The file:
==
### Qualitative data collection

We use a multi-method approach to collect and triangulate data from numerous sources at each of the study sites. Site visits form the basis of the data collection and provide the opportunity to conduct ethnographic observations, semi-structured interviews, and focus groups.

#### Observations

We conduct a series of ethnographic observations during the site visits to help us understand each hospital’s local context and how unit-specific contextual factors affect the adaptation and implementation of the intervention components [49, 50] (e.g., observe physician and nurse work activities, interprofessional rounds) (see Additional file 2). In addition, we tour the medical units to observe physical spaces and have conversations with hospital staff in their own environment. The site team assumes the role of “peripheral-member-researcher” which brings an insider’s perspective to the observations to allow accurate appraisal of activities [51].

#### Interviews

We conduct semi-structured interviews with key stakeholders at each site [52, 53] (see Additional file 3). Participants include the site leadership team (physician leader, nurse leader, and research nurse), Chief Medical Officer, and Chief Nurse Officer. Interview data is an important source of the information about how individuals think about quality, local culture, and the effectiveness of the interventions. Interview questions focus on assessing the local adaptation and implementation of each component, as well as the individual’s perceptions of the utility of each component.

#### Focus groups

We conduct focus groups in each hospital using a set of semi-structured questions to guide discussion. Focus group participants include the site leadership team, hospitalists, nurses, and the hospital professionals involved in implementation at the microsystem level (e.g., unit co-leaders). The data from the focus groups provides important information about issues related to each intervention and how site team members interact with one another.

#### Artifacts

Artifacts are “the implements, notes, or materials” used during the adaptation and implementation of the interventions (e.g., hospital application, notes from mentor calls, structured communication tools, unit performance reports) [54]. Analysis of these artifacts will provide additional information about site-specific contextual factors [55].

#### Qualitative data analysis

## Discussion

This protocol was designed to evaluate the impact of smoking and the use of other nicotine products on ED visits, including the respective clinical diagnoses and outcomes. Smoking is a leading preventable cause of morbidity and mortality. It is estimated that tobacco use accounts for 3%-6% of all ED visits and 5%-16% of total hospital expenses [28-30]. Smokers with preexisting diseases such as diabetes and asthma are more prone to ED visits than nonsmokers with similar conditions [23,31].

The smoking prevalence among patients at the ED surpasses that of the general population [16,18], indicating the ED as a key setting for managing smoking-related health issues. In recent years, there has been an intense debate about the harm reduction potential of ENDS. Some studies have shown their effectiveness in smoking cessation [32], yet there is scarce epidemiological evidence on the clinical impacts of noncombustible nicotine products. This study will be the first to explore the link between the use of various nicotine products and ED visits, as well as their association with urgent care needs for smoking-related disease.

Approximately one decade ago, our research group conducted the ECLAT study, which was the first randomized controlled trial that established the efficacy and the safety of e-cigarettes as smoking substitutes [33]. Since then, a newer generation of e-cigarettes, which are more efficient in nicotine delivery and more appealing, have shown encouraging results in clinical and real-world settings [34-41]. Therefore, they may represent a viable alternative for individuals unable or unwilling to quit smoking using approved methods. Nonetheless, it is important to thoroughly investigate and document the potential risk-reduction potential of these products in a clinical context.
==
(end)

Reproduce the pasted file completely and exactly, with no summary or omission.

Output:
### Qualitative data collection

We use a multi-method approach to collect and triangulate data from numerous sources at each of the study sites. Site visits form the basis of the data collection and provide the opportunity to conduct ethnographic observations, semi-structured interviews, and focus groups.

#### Observations

We conduct a series of ethnographic observations during the site visits to help us understand each hospital’s local context and how unit-specific contextual factors affect the adaptation and implementation of the intervention components [49, 50] (e.g., observe physician and nurse work activities, interprofessional rounds) (see Additional file 2). In addition, we tour the medical units to observe physical spaces and have conversations with hospital staff in their own environment. The site team assumes the role of “peripheral-member-researcher” which brings an insider’s perspective to the observations to allow accurate appraisal of activities [51].

#### Interviews

We conduct semi-structured interviews with key stakeholders at each site [52, 53] (see Additional file 3). Participants include the site leadership team (physician leader, nurse leader, and research nurse), Chief Medical Officer, and Chief Nurse Officer. Interview data is an important source of the information about how individuals think about quality, local culture, and the effectiveness of the interventions. Interview questions focus on assessing the local adaptation and implementation of each component, as well as the individual’s perceptions of the utility of each component.

#### Focus groups

We conduct focus groups in each hospital using a set of semi-structured questions to guide discussion. Focus group participants include the site leadership team, hospitalists, nurses, and the hospital professionals involved in implementation at the microsystem level (e.g., unit co-leaders). The data from the focus groups provides important information about issues related to each intervention and how site team members interact with one another.

#### Artifacts

Artifacts are “the implements, notes, or materials” used during the adaptation and implementation of the interventions (e.g., hospital application, notes from mentor calls, structured communication tools, unit performance reports) [54]. Analysis of these artifacts will provide additional information about site-specific contextual factors [55].

#### Qualitative data analysis

## Discussion

This protocol was designed to evaluate the impact of smoking and the use of other nicotine products on ED visits, including the respective clinical diagnoses and outcomes. Smoking is a leading preventable cause of morbidity and mortality. It is estimated that tobacco use accounts for 3%-6% of all ED visits and 5%-16% of total hospital expenses [28-30]. Smokers with preexisting diseases such as diabetes and asthma are more prone to ED visits than nonsmokers with similar conditions [23,31].

The smoking prevalence among patients at the ED surpasses that of the general population [16,18], indicating the ED as a key setting for managing smoking-related health issues. In recent years, there has been an intense debate about the harm reduction potential of ENDS. Some studies have shown their effectiveness in smoking cessation [32], yet there is scarce epidemiological evidence on the clinical impacts of noncombustible nicotine products. This study will be the first to explore the link between the use of various nicotine products and ED visits, as well as their association with urgent care needs for smoking-related disease.

Approximately one decade ago, our research group conducted the ECLAT study, which was the first randomized controlled trial that established the efficacy and the safety of e-cigarettes as smoking substitutes [33]. Since then, a newer generation of e-cigarettes, which are more efficient in nicotine delivery and more appealing, have shown encouraging results in clinical and real-world settings [34-41]. Therefore, they may represent a viable alternative for individuals unable or unwilling to quit smoking using approved methods. Nonetheless, it is important to thoroughly investigate and document the potential risk-reduction potential of these products in a clinical context.